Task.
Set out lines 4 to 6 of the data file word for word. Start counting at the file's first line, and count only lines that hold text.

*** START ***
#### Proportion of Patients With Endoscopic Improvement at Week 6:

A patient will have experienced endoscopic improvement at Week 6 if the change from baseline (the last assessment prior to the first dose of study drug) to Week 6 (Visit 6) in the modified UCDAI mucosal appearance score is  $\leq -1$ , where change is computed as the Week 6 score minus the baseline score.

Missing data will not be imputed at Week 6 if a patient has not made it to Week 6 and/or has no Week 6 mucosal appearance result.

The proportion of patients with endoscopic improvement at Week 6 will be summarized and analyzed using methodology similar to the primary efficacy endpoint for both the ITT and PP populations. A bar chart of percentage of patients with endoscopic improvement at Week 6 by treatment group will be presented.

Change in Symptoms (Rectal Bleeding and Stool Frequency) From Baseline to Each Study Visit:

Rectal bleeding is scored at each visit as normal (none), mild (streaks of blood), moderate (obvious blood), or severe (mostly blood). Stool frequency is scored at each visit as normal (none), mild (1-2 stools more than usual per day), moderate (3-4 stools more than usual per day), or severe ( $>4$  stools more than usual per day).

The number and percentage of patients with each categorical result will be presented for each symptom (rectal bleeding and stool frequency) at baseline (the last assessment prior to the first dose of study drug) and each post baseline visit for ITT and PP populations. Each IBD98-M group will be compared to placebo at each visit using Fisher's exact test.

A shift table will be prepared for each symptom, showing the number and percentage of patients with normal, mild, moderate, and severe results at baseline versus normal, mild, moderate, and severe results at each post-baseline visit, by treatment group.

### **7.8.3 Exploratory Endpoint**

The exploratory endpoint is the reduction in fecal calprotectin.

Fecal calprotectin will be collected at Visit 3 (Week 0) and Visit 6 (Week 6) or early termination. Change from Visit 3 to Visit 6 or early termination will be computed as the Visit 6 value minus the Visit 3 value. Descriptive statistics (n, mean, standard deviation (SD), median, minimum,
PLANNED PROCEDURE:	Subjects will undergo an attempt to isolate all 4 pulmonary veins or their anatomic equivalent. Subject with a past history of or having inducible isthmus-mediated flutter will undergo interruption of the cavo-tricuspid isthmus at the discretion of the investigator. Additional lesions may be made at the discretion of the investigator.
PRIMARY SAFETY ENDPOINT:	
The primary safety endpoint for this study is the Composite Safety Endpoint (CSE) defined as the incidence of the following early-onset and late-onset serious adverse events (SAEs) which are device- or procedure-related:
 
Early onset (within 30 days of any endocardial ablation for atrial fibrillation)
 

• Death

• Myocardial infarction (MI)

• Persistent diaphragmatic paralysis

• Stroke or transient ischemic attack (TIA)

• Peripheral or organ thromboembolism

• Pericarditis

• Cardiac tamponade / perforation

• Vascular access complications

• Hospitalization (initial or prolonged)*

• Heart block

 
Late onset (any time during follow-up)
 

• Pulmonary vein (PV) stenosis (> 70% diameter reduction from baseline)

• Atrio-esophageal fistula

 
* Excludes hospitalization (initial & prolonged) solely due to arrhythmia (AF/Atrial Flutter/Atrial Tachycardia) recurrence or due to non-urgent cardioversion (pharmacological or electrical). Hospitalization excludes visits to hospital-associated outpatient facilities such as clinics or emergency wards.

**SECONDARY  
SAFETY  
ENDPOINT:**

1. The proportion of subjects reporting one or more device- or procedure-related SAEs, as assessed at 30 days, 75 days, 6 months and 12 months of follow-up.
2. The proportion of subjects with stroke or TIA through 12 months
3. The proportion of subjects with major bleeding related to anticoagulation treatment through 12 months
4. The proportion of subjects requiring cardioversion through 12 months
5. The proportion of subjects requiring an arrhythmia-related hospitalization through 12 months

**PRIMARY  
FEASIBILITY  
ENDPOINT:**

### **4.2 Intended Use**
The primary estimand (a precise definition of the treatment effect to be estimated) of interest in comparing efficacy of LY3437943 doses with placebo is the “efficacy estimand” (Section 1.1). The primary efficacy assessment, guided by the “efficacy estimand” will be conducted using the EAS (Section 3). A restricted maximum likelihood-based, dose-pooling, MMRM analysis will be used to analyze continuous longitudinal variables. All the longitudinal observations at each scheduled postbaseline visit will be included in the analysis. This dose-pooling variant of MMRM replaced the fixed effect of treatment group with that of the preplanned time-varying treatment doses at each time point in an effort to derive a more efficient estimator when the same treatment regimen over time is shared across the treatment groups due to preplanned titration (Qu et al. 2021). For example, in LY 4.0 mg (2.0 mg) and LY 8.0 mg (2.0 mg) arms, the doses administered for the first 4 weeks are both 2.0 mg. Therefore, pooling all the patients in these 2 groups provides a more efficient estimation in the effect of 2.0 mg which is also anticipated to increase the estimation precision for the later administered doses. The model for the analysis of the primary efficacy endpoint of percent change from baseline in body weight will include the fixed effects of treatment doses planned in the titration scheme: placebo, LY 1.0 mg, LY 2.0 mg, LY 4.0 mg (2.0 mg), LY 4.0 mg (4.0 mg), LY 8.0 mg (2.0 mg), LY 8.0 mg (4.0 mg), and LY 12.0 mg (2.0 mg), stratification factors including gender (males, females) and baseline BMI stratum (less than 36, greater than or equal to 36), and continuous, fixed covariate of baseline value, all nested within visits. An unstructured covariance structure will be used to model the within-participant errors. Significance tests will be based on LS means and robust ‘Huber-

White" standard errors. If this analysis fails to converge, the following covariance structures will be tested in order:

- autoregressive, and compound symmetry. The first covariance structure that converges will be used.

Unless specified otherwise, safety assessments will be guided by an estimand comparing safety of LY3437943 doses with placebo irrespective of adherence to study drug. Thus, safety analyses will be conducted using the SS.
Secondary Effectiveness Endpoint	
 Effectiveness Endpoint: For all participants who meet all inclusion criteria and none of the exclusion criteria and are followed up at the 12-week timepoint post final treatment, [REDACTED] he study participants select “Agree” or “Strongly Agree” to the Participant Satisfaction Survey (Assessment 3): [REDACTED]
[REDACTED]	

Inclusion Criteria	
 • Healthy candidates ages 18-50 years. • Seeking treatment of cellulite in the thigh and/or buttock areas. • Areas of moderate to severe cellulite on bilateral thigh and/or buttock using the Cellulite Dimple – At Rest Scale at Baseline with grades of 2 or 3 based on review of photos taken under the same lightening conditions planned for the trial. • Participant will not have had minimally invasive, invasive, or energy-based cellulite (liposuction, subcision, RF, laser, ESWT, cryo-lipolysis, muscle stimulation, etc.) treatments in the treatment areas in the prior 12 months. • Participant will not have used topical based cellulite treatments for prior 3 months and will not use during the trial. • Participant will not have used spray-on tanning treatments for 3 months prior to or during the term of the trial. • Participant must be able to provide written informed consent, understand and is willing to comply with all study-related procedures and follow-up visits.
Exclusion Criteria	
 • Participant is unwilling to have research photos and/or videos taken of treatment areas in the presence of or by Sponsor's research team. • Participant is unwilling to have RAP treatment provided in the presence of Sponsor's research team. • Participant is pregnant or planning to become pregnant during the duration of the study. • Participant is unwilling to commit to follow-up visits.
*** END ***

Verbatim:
The proportion of patients with endoscopic improvement at Week 6 will be summarized and analyzed using methodology similar to the primary efficacy endpoint for both the ITT and PP populations. A bar chart of percentage of patients with endoscopic improvement at Week 6 by treatment group will be presented.

Change in Symptoms (Rectal Bleeding and Stool Frequency) From Baseline to Each Study Visit:

Rectal bleeding is scored at each visit as normal (none), mild (streaks of blood), moderate (obvious blood), or severe (mostly blood). Stool frequency is scored at each visit as normal (none), mild (1-2 stools more than usual per day), moderate (3-4 stools more than usual per day), or severe ( $>4$  stools more than usual per day).